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Brady and Colby’s Story

Hi!  We are Brady (9) and Colby (6), and we have Spinal Muscular Atrophy (SMA) type 3.  Our sister, Hailey, is 11.  Our Mom and Dad created this site to spread awareness of SMA and also for you to follow our journey.  So check out our story, and read about all the fun things we do and the challenges we face!


What is Spinal Muscular Atrophy?

  • SMA is a genetic and often fatal disease that destroys the nerves controlling voluntary muscle movement, which affects crawling, walking, head and neck control and even swallowing
  • SMA is the number one genetic killer of children under the age of two
  • 1 in 40 people carry the gene that causes SMA
  • SMA effects all ages, races and genders
  • SMA is classified into four types based on milestones achieved at the onset of SMA
  • The patient with type III can stand alone and walk, but may show difficulty with walking at some point. Also, with type III, a fine tremor can be seen in the outstretched fingers.
  • There is no cure or treatment for SMA, but research provides hope.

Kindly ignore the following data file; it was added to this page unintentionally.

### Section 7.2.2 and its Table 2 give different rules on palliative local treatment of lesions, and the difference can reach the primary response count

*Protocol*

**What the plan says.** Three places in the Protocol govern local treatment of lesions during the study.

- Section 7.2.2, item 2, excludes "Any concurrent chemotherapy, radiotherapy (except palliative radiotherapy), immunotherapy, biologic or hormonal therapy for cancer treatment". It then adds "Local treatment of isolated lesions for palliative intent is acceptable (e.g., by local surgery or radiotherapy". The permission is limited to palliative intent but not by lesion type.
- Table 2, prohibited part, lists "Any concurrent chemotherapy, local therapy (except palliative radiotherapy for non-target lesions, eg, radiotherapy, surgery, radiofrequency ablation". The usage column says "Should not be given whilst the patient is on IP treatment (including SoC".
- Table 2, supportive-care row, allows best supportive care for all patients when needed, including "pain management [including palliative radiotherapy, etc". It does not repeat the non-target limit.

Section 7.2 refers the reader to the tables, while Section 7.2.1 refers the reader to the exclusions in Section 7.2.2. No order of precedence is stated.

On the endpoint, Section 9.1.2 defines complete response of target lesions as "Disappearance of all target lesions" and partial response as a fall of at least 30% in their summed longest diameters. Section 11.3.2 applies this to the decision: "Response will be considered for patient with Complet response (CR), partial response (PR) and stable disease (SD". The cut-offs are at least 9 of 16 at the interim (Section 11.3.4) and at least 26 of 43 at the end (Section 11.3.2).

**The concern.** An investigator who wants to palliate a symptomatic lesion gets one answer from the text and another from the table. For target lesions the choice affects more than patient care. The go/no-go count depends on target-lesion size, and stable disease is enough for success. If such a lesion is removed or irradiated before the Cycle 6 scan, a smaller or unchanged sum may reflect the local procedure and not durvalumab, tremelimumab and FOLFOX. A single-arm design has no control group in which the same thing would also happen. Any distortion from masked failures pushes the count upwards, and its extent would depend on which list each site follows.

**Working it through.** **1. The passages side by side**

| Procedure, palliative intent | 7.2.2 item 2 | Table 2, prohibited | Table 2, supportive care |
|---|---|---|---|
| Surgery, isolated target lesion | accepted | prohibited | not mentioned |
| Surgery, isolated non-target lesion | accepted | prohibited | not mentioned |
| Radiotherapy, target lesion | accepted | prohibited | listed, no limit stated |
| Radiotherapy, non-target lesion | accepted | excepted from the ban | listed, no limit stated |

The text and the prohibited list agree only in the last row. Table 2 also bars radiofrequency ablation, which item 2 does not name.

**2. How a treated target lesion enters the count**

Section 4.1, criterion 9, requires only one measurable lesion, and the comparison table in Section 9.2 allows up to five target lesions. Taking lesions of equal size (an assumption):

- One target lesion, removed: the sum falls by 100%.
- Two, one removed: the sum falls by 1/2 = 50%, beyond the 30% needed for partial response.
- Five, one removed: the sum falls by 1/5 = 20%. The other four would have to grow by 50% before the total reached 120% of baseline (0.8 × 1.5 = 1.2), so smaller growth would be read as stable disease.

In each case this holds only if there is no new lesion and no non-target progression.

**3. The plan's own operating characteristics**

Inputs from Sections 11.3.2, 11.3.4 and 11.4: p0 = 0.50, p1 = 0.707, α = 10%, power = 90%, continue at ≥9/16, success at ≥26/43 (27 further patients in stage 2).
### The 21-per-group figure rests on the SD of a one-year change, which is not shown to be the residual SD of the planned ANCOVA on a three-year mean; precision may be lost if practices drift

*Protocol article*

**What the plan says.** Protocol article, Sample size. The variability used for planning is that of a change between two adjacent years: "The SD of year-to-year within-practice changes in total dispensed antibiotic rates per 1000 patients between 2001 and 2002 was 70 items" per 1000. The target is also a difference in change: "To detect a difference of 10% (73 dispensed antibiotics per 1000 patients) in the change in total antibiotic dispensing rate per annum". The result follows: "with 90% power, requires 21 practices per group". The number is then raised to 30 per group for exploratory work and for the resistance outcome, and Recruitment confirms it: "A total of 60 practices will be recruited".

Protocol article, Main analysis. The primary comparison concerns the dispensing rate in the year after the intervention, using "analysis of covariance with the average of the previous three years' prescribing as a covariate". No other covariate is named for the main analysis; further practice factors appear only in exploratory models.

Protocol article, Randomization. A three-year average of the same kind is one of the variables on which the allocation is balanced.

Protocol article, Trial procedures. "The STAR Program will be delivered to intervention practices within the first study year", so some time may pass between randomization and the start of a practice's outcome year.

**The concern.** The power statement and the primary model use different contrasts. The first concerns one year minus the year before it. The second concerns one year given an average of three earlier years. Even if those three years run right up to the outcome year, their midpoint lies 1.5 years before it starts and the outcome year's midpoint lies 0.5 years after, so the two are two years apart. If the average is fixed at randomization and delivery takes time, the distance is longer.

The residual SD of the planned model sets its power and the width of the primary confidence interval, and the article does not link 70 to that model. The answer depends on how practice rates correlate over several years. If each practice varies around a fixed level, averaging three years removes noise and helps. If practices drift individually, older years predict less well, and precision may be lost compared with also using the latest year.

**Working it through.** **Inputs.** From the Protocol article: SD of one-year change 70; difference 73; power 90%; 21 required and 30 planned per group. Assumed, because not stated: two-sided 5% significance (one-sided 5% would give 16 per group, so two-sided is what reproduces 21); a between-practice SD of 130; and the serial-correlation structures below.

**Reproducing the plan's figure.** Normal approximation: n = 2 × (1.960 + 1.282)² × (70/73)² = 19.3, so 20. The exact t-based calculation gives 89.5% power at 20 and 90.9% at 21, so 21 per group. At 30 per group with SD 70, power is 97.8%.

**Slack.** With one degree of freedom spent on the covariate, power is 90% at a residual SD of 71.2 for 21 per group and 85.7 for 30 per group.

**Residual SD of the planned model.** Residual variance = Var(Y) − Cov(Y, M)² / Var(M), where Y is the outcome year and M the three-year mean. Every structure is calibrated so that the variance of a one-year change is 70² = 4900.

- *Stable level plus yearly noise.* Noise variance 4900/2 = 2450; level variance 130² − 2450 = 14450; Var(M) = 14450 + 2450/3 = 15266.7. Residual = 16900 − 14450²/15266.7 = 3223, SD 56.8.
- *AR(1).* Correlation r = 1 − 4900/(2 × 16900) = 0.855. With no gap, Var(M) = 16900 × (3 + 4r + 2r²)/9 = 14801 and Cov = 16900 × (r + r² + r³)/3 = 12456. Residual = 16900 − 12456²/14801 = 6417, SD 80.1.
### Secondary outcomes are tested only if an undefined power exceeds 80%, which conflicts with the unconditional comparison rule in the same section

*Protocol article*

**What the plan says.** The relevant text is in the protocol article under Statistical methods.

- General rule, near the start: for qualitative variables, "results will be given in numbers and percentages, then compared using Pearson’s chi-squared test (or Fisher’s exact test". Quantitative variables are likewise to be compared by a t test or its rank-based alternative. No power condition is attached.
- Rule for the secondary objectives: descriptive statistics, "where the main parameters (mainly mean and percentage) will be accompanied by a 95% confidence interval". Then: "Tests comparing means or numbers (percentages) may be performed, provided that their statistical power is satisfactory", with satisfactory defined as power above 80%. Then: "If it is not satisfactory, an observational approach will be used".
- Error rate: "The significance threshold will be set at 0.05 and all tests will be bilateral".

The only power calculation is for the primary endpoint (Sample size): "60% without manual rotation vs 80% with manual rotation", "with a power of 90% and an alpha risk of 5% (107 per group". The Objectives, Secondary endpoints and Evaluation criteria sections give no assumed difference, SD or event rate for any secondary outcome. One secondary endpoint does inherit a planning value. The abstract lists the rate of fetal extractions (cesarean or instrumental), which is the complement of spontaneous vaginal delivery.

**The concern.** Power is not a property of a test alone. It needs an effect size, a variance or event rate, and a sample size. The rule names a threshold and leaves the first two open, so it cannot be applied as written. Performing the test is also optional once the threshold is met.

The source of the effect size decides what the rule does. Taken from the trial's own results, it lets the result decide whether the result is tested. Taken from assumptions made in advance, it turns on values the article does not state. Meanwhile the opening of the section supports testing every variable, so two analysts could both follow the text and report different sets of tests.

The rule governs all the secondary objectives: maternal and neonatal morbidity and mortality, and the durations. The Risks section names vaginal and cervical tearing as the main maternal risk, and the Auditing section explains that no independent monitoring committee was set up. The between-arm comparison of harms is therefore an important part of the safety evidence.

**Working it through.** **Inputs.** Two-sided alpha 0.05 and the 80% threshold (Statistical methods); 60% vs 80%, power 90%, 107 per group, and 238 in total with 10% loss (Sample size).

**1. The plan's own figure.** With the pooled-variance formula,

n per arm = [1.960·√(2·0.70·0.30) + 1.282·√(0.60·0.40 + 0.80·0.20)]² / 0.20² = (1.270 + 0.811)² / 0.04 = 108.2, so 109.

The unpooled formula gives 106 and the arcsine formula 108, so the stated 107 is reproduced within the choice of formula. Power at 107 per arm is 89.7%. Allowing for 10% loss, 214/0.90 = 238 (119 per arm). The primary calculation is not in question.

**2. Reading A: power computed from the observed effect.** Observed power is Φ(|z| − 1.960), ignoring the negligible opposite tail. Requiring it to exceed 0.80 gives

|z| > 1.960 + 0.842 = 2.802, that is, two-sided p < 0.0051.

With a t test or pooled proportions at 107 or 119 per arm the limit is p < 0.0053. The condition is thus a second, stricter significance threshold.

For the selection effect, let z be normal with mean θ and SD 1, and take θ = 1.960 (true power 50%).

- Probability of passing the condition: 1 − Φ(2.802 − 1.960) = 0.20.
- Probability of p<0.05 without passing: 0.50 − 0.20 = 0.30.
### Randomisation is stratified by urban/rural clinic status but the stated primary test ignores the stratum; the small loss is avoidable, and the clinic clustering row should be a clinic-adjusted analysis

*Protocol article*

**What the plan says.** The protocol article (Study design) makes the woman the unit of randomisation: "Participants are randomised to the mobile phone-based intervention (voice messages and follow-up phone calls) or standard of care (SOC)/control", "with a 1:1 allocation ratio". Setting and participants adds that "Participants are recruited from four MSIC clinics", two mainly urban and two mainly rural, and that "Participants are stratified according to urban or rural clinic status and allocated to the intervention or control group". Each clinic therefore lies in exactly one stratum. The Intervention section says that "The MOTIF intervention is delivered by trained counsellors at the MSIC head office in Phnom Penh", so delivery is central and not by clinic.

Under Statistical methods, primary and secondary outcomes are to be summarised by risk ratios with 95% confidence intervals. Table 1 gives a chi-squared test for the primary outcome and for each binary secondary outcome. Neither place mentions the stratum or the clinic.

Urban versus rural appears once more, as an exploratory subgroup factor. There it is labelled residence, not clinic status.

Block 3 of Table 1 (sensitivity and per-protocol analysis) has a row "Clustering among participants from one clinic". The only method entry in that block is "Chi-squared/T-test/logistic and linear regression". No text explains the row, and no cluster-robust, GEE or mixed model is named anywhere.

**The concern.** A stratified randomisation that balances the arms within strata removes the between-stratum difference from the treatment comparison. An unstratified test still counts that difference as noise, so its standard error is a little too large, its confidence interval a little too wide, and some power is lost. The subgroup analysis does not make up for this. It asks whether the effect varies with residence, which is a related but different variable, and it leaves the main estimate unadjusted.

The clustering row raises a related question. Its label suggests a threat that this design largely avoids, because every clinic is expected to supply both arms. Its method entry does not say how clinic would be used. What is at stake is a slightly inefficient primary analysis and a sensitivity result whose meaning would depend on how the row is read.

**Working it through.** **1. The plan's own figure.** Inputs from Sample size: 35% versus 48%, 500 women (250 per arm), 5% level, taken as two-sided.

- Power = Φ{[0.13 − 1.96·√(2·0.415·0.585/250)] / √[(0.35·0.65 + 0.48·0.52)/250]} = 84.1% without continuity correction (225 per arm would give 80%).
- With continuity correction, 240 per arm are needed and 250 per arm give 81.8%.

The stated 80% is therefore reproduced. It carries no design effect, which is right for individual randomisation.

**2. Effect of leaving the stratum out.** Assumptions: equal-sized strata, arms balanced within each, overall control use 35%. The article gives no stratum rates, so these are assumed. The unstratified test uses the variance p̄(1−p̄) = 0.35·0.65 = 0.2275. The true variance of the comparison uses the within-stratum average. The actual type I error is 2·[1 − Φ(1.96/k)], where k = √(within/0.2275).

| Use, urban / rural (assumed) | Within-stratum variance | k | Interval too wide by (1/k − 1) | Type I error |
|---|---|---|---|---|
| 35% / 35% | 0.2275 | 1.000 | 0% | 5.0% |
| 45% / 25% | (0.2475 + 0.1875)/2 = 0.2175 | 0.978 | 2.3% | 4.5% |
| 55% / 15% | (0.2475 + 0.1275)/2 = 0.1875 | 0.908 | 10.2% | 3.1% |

What causes SMA?

Spinal Muscular Atrophy is an autosomal recessive disease. In order for a child to be affected by SMA, both parents must be carriers of the defective gene, and both must pass this gene on to their child. When both parents are carriers, the likelihood of passing this gene along to a child and having an affected child is 25%, or 1 in 4. In each pregnancy, there is also a 50% chance the child will be a carrier and a 25% the child will be completely unaffected.

 

Brady's Story:

We can say with confidence that Brady's development was completely "normal" until around age two. He actually reached milestones early; there was never any type of delay. During the 3-4 months following Brady's 2nd birthday, we noticed two things. He seemed to trip over nothing when walking and just fall to his knees and then fall backwards and bump his head. We also noticed he wouldn't step down off a curb or step up without holding someone's hand. After observing Brady couldn't step up onto the scale by himself, the pediatrician suggested doing a physical therapy evaluation (March '05). The PT suspected Muscular Dystrophy and sent us back to the pediatrician for a blood test. Normal results. A month later (May '05), we visited a neurologist, who was not at all helpful or concerned about Brady (when comparing him to other conditions he sees everyday). He acted hopeless that we would ever have a diagnosis. Wanting answers, we chose to have a muscle biopsy performed (July '05, 33 months old). The results suggested SMA, but the diagnosis was confirmed with a blood test that tested the specific gene (August '05).